For the first-timer, the Bible in general can be quite bewildering. It is important to note that the Bible is unlike any other book in that it is made up of a library of separate books that have been compiled by different authours over many centuries. So reading it cover to covermay not be very helpful at first. It is highly advisiable that a person attends a Bible study group in their local Parish, conducted by a compitent peson who knows the Bible well and can answer questions and offer guidance.. Attending Church and the services also helps us hear the Word of God in the context of worship. It is also advisibale to aquire a good Study Bible – which is basically the Holy Bible with Study Notes, that helps intoruduce each book of the Bible in context. While there is an Orthodox Study Bible availaible for the New Testmant, there is as yet not one available for the Old Testament. It is also important to get a good translation – preferably the Revised Standard Version, or the New King James Version. A very good modern translation is the Revised Standard Version.
Is the Church based on the Bible?
This answer this question, we need to first understand what the Bible is. The Bible is a foundation for the Christian Church, yet it is this very foundation that often becomes a reason for Christians to disagree even on some of the fundamental of Christian doctrines. Rather than see the bible as something as separate from the Church, it should be seen together with the Church – inseparably tied with it. This question is irrelevant, because it presupposes that the Bible can somehow be seen as relevant outside the Church; If it is truly the Church, founded by Christ and built on the Holy Tradition that has been handed down by him to his Apostles, and from them to their successors to the present day, then it is by definition based upon the Bible. Likewise, if the Bible is seen as Holy Scripture containing within it a record of the history of God’s interaction with His creation, and a book that has come out of the Church in its development and its response to a loving God, then the Bible is the ‘Book of His Church’! This question only becomes a problem when we erroneously see the Bible as separate things standing apart and against each other. The bible is ultimately only understood and interpreted by God, and it is by His grace, through the Holy Tradition that He has given to His Church, that we too can understand it and interpret it.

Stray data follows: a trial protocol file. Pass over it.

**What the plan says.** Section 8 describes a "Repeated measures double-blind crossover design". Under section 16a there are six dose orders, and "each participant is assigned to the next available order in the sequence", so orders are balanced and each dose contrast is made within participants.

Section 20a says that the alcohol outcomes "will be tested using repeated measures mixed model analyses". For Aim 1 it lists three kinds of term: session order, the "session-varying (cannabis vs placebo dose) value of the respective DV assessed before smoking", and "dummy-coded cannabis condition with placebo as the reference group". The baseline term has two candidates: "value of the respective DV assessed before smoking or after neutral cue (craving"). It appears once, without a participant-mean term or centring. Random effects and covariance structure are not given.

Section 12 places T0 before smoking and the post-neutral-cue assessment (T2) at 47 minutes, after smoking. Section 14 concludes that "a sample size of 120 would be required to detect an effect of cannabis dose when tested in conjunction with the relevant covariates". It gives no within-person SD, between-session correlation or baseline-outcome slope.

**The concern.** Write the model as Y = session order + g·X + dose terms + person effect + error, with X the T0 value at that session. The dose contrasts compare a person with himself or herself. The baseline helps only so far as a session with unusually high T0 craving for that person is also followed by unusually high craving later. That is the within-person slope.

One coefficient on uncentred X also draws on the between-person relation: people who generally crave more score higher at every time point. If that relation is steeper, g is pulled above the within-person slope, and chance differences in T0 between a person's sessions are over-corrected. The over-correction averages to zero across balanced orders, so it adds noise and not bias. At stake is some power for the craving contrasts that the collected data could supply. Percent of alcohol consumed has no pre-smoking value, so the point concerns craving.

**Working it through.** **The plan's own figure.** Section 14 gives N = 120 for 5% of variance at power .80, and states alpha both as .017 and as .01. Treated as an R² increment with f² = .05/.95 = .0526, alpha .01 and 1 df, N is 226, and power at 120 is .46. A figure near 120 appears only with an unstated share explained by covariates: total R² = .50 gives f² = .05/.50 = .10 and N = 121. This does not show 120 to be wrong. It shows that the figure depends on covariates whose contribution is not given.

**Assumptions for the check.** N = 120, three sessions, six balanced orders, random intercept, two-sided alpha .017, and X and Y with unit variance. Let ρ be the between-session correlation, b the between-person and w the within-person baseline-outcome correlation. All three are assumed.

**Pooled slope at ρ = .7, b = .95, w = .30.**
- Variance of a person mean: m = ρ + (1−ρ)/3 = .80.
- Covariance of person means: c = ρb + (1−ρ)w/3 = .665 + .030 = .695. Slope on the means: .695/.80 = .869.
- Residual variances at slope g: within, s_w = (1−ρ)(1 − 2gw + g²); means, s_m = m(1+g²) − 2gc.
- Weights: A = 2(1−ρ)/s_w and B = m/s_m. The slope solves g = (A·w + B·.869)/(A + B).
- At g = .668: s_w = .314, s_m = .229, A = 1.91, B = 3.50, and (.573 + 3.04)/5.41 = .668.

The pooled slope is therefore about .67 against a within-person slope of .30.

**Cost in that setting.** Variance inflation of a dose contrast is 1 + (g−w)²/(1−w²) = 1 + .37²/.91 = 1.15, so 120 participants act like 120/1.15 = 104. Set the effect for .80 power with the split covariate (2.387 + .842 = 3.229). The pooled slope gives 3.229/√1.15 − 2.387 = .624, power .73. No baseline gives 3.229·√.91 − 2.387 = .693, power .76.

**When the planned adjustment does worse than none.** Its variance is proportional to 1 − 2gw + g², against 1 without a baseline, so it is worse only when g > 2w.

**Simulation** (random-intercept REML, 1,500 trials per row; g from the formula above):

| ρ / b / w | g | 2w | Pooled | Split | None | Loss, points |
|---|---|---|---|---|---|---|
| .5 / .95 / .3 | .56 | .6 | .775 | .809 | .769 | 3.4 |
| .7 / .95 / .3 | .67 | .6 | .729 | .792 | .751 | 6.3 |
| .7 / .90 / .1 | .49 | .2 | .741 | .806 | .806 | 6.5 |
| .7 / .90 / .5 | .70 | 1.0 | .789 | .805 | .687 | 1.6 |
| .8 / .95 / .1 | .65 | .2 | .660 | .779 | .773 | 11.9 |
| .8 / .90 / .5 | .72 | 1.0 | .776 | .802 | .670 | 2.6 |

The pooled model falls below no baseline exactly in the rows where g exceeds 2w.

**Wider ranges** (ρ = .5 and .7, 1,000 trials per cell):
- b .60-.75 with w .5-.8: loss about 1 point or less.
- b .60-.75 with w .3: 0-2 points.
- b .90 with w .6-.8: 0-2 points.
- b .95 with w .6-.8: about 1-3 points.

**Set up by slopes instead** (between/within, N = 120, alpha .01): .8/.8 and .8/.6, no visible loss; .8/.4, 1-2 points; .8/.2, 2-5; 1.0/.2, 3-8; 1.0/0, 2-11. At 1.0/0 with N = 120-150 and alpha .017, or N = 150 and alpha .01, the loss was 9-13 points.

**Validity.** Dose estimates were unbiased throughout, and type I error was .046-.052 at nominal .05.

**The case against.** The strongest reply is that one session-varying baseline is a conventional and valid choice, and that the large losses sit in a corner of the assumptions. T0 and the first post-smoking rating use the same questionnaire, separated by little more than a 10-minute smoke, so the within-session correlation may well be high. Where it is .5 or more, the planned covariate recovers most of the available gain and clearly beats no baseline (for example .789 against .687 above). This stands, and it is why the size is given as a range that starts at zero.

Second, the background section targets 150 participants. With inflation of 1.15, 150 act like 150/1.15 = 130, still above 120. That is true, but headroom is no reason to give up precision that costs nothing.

What translation of the bible should I use?
There are literally hundreds of translations of the bible into English and many more in other languages. We do not have the original texts as written down by the authors of the Old Testament, or by the Holy writers of the New Testament. By the very act of distributing the Bible, people have developed translations. It has only been in the last few hundred years that printed text has been available. Prior to this, copies were made by hand; laboriously copying each letter and word from the original Hebrew, Aramaic or Greek. Some translations are better than others; some have glaring errors and sometimes deliberate changes have been made that reflect the bias of the translator. It is the nature of language that it is often difficult, and sometimes impossible, to capture the precise meaning of a word, phrase, or idea written down in one language and then to relate it perfectly into another language. Whilst we should not use paraphrases for bible study (these have deliberately changed the text in order to make it more readable in a particular language or easier to understand), most translations in English are useful and helpful to the Christian. Our Church uses a particular Greek text of the Bible but for individual study and devotion use a popular English translation. If in doubt, see your Parish priest who can guide you in finding a translation that is good and useful to you.BACK TO TOP